Curse of the Golden Flower is the new film by Chinese director Zhang Yimou, another immense historical spectacle in the vein of his Hero and House of Flying Daggers. Golden Flower centres on a powerful 10th century emperor (Chow Yun-Fat), his beautiful wife (Gong Li) and three fine sons; the empire initially seems impregnable, until the strains and machinations within the family spawn an unravelling. It struck me that House of Flying Daggers, for all its scope, had only four speaking parts of any consequence, and Golden Flower has only about twice that many; these are unusually concentrated, sparse centres for such apparent epics, but with monumental ripples, embodied in the thousands of soldiers and serfs who populate the film, herded into vast configurations (often just to get killed of course) at the behest of their rulers. This makes for glorious tableaux (even if much of it must be digitally created) but it’s sometimes a little disquieting how Zhang’s recent films mirror the feudalism they portray, swooning over the travails of the rulers with all else being mere cinematic cannon fodder (although I suppose this is no more than the classic approach to tragedy). If you can get past that, the new film is always gripping, with a mild sense of perversity lying beneath its overwhelmingly scenic surface, and some of the set-pieces, particularly the climactic battle, are among Zhang’s most accomplished creations yet.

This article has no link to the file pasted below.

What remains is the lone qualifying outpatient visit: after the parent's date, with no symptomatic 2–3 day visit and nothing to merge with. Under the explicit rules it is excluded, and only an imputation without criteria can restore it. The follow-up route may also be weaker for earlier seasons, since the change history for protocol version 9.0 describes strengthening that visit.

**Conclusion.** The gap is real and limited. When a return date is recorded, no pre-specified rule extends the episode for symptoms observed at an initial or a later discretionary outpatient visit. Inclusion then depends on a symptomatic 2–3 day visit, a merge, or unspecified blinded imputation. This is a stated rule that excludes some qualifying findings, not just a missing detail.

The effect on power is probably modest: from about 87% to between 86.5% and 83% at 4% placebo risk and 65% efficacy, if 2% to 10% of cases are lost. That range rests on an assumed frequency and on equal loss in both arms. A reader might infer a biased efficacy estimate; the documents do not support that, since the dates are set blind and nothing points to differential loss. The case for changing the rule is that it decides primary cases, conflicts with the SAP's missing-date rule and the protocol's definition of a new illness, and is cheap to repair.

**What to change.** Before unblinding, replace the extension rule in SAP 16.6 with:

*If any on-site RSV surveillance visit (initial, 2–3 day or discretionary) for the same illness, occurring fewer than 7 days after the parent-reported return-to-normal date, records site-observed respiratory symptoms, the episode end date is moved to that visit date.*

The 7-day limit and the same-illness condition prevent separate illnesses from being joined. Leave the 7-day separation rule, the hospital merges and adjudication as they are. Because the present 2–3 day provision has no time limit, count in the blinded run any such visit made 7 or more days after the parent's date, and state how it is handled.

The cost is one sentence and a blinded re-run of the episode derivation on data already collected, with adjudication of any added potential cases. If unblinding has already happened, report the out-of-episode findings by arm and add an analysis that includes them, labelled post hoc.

The first notable release of the new year was Tom Tykwer’s Perfume: The Story of a Murderer, based on a novel by Patrick Syskind, which chronicles the fanciful tale of Jean-Baptiste Grenouille, born into extreme poverty in eighteenth century Paris, with no advantages other than an acutely developed sense of smell. Quickly surpassing the limits of the perfumer’s art (Dustin Hoffman plays his mentor), he becomes obsessed with finding better techniques to capture odours, but his interest focuses on the smell of women, and the demands of his project lead him into serial murder. The film is most engrossing early on, when Tykwer uses his facility with montage (he’s best known for Run Lola Run) to evoke the world through Grenouille’s nose, but for much of the time we’re merely watching the unfolding of a clever but somewhat hollow narrative, which becomes increasingly divorced from any compelling period flavour or psychological interest. The movie does have a striking finale, and the way it films some of the women is genuinely sensual and adoring, if you manage to look past the grim role of the female in the whole creation. It’s enjoyable enough overall, but no one who sees it will particularly remember six months from now.